Taiwan Policy Act unlikely to pass before U.S. Congress’ current term — Radio Free Asia
Representatives Steve Chabot and Brad Sherman on Sept. 15 introduced the Accelerating Arms Transfers to Taiwan Act (HR 8842), which, if enacted, would make Taiwan eligible for priority delivery of surplus defense items, according to a Press release from Chabot’s office.
The bill would also require the Secretary of Defense to use the Special Defense Acquisition Fund to expedite arms purchases for Taiwan and authorize the creation of a war reserve stockpile on Taiwan.
“Taiwan faces an existential threat from the People’s Republic of China, a threat that the Taiwan Relations Act recognizes has profound implications for American interests in the Indo-Pacific,” Chabot said.
“The Ukraine model of arms deliveries after an invasion starts is just not viable for the defense of an island,” the congressman said, adding that the Accelerating Arms Transfers to Taiwan Act would “help accelerate the transfer and delivery of these arms so that Taiwan is prepared , before it’s too late.”
Sends the ‘wrong signal’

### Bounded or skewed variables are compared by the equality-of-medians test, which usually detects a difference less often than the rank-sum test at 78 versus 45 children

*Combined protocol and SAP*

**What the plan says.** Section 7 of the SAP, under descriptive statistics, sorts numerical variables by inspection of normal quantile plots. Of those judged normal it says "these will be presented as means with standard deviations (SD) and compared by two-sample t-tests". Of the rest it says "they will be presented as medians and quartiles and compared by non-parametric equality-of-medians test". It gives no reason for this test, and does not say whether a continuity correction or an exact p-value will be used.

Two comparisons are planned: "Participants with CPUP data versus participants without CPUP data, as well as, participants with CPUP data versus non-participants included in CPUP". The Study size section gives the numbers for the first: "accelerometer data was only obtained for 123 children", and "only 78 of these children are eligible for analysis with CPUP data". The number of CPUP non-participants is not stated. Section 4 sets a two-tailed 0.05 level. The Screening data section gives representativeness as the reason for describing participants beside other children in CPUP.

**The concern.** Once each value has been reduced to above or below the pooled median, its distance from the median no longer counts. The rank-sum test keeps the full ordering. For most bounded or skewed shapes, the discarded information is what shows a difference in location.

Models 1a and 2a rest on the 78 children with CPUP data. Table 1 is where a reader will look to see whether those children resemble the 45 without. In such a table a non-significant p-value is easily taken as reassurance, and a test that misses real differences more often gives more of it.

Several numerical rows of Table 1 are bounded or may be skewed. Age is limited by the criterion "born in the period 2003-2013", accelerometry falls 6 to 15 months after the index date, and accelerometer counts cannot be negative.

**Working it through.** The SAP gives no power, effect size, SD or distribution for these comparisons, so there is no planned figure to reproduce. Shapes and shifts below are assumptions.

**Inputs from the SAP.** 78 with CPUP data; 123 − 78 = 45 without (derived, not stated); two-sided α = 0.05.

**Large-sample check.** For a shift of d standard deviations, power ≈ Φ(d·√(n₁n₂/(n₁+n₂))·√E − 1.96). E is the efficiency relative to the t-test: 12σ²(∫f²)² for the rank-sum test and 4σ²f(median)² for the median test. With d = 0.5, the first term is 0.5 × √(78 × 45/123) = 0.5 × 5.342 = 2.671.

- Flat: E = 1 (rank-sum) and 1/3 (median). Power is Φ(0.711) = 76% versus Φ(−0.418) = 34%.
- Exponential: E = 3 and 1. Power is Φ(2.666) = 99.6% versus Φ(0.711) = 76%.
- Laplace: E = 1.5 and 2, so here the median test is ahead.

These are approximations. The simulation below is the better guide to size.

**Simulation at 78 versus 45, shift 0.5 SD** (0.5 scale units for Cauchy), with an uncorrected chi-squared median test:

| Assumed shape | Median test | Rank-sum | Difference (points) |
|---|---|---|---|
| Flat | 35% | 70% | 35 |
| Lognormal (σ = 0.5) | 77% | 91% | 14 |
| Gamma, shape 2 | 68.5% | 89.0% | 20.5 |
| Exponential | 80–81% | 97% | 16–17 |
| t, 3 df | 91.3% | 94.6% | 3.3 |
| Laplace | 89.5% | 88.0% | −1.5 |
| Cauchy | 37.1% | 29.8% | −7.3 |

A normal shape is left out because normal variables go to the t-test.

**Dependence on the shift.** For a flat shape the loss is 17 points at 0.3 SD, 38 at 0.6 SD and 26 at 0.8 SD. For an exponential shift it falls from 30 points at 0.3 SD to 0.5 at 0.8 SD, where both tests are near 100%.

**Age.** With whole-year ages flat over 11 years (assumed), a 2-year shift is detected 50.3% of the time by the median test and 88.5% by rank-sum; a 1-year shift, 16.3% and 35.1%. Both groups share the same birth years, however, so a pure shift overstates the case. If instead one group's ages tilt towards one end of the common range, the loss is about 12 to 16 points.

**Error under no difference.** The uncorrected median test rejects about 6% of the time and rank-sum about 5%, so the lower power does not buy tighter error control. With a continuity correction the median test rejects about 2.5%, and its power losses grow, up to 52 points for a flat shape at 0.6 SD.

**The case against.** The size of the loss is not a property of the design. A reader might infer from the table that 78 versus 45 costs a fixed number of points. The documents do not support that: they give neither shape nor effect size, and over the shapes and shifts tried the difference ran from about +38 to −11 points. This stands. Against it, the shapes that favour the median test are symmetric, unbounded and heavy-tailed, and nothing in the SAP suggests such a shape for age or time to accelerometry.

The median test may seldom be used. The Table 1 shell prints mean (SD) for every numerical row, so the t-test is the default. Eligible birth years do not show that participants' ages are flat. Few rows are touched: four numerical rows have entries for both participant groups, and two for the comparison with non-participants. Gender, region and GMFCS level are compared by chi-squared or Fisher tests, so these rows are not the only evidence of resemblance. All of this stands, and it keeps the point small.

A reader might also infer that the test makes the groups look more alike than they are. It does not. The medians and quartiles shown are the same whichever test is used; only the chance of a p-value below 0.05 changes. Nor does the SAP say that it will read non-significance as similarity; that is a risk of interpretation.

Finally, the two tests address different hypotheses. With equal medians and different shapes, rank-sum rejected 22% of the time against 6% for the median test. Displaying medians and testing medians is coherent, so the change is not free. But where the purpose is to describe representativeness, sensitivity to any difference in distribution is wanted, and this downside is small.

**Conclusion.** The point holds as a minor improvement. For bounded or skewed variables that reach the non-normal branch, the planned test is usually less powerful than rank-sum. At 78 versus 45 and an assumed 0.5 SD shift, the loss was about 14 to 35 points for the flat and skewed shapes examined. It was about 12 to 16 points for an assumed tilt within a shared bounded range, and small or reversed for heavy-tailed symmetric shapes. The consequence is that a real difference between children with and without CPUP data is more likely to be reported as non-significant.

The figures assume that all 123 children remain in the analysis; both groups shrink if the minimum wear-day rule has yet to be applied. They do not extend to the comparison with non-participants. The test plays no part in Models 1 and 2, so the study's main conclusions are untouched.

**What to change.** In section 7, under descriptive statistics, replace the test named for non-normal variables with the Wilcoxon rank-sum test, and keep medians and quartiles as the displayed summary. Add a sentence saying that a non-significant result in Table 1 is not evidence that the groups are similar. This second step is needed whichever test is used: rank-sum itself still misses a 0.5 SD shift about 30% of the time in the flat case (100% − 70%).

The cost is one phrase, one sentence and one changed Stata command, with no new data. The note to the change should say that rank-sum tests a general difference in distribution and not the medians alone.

Taiwan’s Foreign Ministry spokeswoman Ou Jiangan on Thursday welcomed the introduction of the Act on Accelerating Arms Transfers to Taiwan, which she said showed the United States’ solid support for Taiwan’s security.
China has repeatedly objected to all Taiwan-related US legislation which it calls “US interference in China’s internal affairs.”
Beijing announced a week-long military exercise around Taiwan after US House Speaker Nancy Pelosi arrived in Taipei on an official visit in August.
Chinese aircraft and warships began routinely crossing the median line of the Taiwan Strait, which has served as the de facto border between Taiwan and mainland China.
Earlier this month, the US approved a $1.17 billion arms package including anti-ship and air-to-air missiles for Taiwan and over the weekend President Joe Biden said during an interview that the US military would defend Taiwan in the event of a Chinese invasion.
Beijing immediately made “stern representations” to Washington and warned the US not to send the “wrong signals” to those who want Taiwan’s independence.